“And Yosef could no longer hold back, from all those standing around him…” [45:1]

For months, Yosef had kept up appearances. He treated his brothers coldly, as if he did not know who they were. Now, however, he “could no longer hold back.” He declared himself to be their brother, and immediately asked, “is my father still alive?”

Why did Yosef wait all this time? Why did he not send a message to his father at the first opportunity? When he was serving in Potiphar’s house, he could have sent a messenger, or certainly when he was placed over Egypt. And he could immediately have told his brothers who he was.

Yosef realized that no part of his life story had happened by chance. He was sold, then placed over Potiphar’s house, then imprisoned when he did nothing wrong. And in one day he went from being a prisoner to being second in command over the entire country, simply because he recognized that fat cows might represent years of plenty. He was put in charge long before his prophecies were realized, with no proof that his interpretation had merit.

Then, when his brothers came to Egypt, they didn’t recognize him. How could that be? Rashi, Rabbi Shlomo Yitzchaki, says that when he left them at seventeen he didn’t have a beard, and now they found him with a beard. Do we no longer recognize close friends, much less brothers, if they grow or shave their beard? Yosef recognized that there was a reason behind all of this.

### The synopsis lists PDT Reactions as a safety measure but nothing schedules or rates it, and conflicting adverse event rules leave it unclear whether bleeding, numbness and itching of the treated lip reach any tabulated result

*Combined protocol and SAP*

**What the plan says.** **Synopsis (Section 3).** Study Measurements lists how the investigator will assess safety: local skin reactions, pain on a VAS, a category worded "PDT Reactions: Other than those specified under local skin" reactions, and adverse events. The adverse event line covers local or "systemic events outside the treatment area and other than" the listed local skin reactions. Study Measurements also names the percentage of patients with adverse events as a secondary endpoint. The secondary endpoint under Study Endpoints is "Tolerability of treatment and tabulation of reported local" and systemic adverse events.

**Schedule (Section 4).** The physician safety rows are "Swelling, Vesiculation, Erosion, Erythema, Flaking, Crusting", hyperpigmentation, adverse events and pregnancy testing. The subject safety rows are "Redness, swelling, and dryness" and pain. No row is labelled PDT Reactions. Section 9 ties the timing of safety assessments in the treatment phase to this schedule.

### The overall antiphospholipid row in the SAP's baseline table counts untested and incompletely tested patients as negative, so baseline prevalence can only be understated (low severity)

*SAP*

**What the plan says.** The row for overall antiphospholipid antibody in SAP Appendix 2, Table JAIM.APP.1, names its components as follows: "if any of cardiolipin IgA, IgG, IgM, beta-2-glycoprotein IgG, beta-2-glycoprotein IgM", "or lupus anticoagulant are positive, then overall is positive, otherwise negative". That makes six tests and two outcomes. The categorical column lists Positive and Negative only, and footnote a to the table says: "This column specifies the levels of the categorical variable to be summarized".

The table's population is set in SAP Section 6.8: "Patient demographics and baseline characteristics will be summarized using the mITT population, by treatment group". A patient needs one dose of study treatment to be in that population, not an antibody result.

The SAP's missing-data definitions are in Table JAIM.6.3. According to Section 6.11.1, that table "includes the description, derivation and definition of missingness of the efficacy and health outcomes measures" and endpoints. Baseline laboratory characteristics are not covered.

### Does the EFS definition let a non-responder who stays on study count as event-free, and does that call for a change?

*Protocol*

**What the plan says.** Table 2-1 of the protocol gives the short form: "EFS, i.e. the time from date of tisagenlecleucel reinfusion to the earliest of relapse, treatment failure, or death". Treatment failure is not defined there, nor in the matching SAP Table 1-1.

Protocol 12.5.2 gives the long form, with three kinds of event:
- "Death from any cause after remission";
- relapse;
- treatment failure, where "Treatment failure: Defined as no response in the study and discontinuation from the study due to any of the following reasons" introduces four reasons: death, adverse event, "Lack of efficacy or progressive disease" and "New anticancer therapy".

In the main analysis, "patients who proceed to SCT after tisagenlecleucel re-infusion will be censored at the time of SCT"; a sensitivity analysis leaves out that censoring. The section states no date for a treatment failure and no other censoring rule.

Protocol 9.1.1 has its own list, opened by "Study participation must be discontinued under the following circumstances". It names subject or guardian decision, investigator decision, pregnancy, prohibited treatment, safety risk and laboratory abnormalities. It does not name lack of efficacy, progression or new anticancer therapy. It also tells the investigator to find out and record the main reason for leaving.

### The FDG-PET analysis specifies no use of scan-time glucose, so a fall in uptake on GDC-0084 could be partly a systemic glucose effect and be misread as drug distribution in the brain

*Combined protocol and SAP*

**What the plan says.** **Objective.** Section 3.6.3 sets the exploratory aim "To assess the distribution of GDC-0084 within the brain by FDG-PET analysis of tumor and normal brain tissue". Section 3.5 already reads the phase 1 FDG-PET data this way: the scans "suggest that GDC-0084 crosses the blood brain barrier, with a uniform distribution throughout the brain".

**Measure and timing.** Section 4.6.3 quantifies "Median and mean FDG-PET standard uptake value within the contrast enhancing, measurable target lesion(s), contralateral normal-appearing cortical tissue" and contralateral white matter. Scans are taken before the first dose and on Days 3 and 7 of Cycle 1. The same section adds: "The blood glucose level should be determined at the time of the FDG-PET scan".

That his brothers sold him into slavery was an extreme manifestation of the conflict and disunity between them. Yosef knew from his dreams that the brothers were to all bow before him, lowering themselves rather than entertaining their petty conflicts. And, says the Shem MiShmuel, their doing so would demonstrate that they had cleansed themselves of the sin of selling Yosef.

This is why he spoke harshly with his brothers, and caused problems for them. They had to recognize that what was happening was a consequence of their own wrongdoing, and correct themselves. Now, when Yehudah came to argue with Yosef, taking leadership but repeatedly calling himself and his brothers “servants” of Yosef, Yosef’s goal had been achieved. And at that moment Yosef could no longer hold back his natural inclination to treat them as brothers, and to ask about the welfare of his father.

All events, even the most terrible, are orchestrated by Hashem for some great purpose we may not understand. What we do know is that they often provide us opportunities for growth and improvement.

The terrible events of two months ago did not merely throw us into mourning; for many of us, they were a wake-up call. Like Yosef’s brothers, people are setting aside petty disputes, and realizing that what unites us as Jews is far greater than our differences. They are also taking on observances, both in memory of those we have lost, and as a merit to protect the captives and the soldiers placing themselves in harm’s way to rescue them and protect their brethren.

We must recognize this special time, and do something extra, some improvement in our religious and interpersonal conduct, to participate in this moment of inspiration. And there’s no reason to stop with one such improvement!

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